During this time of urban renewal; of course the civil rights movement was in swing working to provide access for African American’s into mainstream America. Inherently this is the way that it should be. Irrespective of such overwhelming economic terrorism, lawyers and activists in Jackson Ward would go on to spearhead numerous landmark efforts during the civil rights movement – with notables such as Oliver Hill locating their offices in Jackson Ward. Hill served on the legal defense team for the NAACP and championed cases such as the Brown vs. Board of Education. He would later become the first black person to serve on city council since Reconstruction in 1948. Henry Marsh III had offices in Jackson Ward, and his work on Bradley vs. Richmond School Board instituted school bussing programs to racially integrate the school system. He would later become the city’s first black mayor in 1966. The Richmond Crusade for Voters had its offices in Jackson Ward and fought for voting rights for people of African descent to be able to participate fully in the political system. The Richmond NAACP offices were in Jackson Ward and their work organizing sit-ins broke led to the first sit in at Woolworths. Efforts from leaders from right here in Richmond VA by way of Jackson Ward helped shape the civil rights movement immeasurably. Funding for these efforts came by way of businesses like Virginia Mutual Benefit Life Insurance Company and citizens living right in Jackson Ward.
Oliver Hill and (a daper) Henry Marsh III. Civil Rights legends made power moves in Jackson Ward.
It is a hard argument to hypothesize what Jackson Ward would have been had its neighborhood been given high ratings and its residents had access to the same loans, refinancing options and mortgages that their white counterparts had been given, had a highway not been built through the middle of the neighborhood and public housing not been placed there virtually at the same time. Of course the convergence of so many economic wrecking balls aimed directly at a specific demographic would leave any community reeling. Once one takes into account the cumulative impacts of these events taking place simultaneously over two decades and the subsequent divestment from Richmond, Virginia in mass in the forms of massive resistance and white flight in response to integration, and later the influx of crack cocaine into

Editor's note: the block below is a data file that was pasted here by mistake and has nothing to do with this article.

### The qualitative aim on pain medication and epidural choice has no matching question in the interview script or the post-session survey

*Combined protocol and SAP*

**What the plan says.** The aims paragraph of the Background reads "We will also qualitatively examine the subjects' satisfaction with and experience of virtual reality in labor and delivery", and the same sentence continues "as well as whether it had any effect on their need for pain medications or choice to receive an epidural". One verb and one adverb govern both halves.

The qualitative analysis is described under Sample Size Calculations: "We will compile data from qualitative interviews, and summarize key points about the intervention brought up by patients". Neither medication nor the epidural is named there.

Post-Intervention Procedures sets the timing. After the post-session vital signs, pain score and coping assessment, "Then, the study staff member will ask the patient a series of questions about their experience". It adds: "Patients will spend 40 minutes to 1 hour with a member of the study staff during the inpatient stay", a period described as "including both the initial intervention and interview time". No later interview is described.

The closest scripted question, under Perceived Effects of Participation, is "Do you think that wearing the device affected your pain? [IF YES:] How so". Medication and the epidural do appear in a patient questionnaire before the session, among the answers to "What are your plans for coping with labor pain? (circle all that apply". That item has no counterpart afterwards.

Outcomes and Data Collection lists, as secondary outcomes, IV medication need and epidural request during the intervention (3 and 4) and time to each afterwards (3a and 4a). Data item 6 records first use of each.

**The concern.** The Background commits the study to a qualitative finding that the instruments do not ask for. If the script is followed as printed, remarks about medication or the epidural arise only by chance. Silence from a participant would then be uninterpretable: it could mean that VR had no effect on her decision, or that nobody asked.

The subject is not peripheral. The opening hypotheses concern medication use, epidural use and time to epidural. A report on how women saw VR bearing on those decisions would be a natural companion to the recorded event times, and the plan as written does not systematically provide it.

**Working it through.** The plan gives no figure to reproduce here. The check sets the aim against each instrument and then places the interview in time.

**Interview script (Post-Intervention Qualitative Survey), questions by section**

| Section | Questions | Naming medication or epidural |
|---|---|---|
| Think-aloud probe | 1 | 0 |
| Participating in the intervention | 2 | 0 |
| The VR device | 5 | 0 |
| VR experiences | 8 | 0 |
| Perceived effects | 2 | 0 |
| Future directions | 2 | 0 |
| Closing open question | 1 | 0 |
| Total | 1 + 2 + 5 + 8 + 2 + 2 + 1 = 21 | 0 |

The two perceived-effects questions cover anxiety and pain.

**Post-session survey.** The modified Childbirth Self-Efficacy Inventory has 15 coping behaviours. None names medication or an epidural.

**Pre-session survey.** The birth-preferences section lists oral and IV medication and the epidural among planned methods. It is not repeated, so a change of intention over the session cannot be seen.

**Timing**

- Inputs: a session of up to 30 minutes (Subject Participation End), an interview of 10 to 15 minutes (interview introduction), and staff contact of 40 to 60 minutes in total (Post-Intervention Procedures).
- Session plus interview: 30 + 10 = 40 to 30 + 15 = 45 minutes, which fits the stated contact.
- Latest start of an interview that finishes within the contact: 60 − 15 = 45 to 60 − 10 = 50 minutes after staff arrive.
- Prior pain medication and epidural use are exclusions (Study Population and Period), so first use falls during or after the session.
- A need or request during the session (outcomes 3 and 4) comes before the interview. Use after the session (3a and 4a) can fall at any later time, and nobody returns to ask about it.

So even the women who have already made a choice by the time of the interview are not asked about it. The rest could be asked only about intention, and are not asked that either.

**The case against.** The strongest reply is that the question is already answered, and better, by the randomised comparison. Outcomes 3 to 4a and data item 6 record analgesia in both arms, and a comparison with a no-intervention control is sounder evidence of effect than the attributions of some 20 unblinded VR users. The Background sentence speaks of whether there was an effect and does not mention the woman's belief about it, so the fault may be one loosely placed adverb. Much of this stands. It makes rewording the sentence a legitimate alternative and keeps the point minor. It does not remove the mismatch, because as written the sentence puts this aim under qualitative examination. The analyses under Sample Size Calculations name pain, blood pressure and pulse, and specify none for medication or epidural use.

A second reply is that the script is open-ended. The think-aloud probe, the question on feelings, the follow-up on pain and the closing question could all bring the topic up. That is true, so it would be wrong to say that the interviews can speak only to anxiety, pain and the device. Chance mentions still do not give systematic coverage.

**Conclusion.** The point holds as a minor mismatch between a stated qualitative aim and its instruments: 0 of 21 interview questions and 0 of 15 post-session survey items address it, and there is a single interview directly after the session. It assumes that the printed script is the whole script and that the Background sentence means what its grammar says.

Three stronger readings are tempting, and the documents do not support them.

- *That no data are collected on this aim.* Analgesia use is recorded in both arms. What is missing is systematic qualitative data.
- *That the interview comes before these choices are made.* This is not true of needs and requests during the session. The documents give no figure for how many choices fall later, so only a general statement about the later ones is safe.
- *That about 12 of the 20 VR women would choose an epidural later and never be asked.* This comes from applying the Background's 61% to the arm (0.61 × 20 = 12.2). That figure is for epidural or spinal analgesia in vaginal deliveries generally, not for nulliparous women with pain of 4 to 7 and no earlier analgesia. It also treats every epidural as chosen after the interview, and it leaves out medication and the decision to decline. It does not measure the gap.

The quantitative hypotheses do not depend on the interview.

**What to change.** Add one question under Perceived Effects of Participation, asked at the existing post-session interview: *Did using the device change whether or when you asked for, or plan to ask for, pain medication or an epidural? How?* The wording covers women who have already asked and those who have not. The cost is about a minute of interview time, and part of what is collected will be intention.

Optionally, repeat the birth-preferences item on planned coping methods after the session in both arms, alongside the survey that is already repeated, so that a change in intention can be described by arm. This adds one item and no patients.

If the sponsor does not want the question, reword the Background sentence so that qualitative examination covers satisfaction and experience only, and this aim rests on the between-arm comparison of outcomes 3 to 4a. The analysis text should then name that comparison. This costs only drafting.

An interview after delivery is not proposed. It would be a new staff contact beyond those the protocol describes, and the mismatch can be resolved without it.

public housing developments in the late seventies and eighties – one starts getting a full scope of what communities like Jackson Ward were up against to
The economic violence done unto Jackson Ward was like a poisonous dart. it didn’t kill instantly – and great works were done in spite of; however it was an orchestrated attempt none the less. One thing is for certain, you can kill the messenger but you can’t kill the message. The lessons of interdependence learned from Jackson Ward are timeless and even more relevant today than ever before.
Current revitalization efforts of Jackson Ward are under way, however due to influences from the market and stifling poverty, intensive gentrification has inspired a major influx from the individuals with much higher financial means that the neighborhood’s historical inhabitants. What used to be for blacks only is slowly becoming too expensive a place for the city’ black residents to live. The black owned businesses that were once a mainstay of Jackson Ward are being replaced by white owned businesses or businesses that cater to “mixed audiences”. Croaker Spot – one of the oldest black owned restaurants in the city, owned by descendants of Neverett Eggleston – founder of The Eggleston Hotel – moved to newly developed areas of the city in Manchester. Consolidated Bank and Trust – once the oldest black owned bank in the country was sold to a white company in recent years. The Hippodrome theatre once feature legendary black acts who wouldn’t have been able to get major headlines in white venues. Ironically now, often feature non-black acts and are done by non-black promoters. Funny story, the venue had a show by a local band, from Richmond, called, “Black Girls,” which was paradoxically an all white male college-rock band. No one seemed to notice the irony tho…